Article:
10/26/2010 // US // Get Cancer Answers // News Desk

U.S. – A new study suggests receiving radiation treatment prior to surgery for rectal cancer may reduce the chances of the disease returning. As reported by HealthDay News, researchers found that patients who receive the treatment first, may cut their chances of the cancer returning by 50 percent.

Dr. Bernadine Donahue, vice chair and clinical director of radiation oncology at Maimonides Cancer Center in New York City, is quoted in the report as stating of the study, “The large Dutch experience has helped identify which subsets of patients will benefit from preoperative radiation therapy as a means of decreasing the risk of local recurrence. In the Dutch trial, an intense short course of radiation therapy was delivered prior to surgery. This clearly improved tumor control and that is good news.”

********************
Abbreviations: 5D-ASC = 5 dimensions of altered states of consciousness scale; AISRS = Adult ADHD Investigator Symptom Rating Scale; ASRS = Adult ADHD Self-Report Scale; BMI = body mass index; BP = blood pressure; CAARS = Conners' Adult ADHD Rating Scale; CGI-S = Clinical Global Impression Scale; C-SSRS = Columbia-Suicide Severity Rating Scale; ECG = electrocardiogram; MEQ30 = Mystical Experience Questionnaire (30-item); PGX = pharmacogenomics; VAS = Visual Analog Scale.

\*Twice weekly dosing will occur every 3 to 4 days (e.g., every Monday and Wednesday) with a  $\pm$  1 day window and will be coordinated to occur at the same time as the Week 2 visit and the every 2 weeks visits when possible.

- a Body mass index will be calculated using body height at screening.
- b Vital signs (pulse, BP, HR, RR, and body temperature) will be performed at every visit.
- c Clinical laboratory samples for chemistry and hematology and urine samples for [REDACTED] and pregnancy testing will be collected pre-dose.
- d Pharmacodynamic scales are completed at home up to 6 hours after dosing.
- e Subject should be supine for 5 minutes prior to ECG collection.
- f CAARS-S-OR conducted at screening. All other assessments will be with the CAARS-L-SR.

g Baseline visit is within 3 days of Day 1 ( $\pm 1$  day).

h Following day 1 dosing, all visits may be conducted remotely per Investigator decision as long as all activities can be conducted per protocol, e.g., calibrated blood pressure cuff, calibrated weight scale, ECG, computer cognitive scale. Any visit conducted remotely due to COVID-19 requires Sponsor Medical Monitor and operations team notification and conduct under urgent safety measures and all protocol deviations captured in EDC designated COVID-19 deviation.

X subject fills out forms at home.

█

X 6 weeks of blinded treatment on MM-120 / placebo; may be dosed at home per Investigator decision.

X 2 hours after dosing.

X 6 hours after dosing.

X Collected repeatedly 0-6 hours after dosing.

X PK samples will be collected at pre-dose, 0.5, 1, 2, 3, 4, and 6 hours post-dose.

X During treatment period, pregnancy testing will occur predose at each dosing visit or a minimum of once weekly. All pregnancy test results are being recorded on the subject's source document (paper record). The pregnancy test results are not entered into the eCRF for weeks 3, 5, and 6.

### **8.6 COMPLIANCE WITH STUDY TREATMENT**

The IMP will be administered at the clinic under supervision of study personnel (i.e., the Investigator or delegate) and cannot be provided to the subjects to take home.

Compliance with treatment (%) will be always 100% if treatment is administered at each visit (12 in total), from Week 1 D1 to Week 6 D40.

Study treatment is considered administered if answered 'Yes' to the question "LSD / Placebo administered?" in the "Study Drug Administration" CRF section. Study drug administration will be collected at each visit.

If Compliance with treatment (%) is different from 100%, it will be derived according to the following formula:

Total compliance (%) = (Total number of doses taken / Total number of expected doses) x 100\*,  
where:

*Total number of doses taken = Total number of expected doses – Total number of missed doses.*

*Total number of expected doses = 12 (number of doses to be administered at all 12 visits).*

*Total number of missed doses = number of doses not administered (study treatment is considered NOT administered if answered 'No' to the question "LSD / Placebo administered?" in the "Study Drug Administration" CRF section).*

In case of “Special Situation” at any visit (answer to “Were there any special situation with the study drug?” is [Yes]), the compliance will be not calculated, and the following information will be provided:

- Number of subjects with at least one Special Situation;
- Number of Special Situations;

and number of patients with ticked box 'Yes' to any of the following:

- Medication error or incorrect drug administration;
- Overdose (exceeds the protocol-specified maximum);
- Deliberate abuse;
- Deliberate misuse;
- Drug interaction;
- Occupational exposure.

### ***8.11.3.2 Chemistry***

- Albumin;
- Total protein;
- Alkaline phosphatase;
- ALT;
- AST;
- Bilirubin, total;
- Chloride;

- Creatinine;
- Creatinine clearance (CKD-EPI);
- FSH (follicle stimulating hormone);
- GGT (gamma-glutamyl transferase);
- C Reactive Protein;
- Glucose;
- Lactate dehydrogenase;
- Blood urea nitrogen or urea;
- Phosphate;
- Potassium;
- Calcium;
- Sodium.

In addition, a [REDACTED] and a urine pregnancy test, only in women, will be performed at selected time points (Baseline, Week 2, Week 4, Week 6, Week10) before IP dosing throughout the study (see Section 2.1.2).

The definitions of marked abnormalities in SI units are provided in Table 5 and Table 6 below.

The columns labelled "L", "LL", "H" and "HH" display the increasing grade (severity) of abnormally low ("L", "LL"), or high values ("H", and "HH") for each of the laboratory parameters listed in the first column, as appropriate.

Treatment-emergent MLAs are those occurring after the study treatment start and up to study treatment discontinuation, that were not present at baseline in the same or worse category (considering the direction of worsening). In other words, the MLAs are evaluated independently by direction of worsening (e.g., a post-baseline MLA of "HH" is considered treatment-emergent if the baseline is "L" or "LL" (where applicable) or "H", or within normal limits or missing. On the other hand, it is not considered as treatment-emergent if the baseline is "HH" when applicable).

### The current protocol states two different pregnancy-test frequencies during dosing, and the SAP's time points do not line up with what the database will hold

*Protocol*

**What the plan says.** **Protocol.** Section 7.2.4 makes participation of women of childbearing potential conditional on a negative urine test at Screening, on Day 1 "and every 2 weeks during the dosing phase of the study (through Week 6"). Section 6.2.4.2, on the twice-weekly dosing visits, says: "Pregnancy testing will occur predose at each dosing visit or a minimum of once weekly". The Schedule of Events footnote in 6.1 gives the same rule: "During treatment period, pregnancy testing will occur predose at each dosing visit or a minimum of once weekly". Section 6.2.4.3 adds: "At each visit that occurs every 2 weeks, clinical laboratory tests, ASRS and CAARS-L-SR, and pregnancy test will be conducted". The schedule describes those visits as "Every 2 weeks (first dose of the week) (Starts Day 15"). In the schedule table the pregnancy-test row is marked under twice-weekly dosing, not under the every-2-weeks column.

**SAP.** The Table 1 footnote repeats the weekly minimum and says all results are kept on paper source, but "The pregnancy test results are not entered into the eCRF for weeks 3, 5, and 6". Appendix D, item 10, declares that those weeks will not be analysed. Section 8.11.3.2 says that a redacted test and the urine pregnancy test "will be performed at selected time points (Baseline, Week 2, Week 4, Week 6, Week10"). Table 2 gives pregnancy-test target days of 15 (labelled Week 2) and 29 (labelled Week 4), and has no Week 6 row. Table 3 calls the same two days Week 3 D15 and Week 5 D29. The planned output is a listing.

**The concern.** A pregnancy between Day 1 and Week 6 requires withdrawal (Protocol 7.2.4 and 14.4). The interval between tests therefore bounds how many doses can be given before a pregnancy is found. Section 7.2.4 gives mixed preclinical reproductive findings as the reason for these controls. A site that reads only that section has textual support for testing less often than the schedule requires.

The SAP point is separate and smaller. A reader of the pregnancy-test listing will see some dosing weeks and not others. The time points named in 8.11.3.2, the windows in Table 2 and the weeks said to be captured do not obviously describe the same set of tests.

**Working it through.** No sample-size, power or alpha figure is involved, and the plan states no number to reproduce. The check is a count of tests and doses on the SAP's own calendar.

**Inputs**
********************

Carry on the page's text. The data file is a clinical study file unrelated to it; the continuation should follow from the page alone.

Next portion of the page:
Donahue is further quoted as stating, “However, most North American facilities deliver [an] equivalent amount of radiation packaged as smaller amounts daily over a longer period of time to decrease the likelihood of long-term toxicity. It remains to be seen what the long-term side effects of the Dutch approach will be.”

As noted in the report, the research is set to be presented at the annual meeting of the American Society for Radiation Oncology (ASTRO) in San Diego next week.

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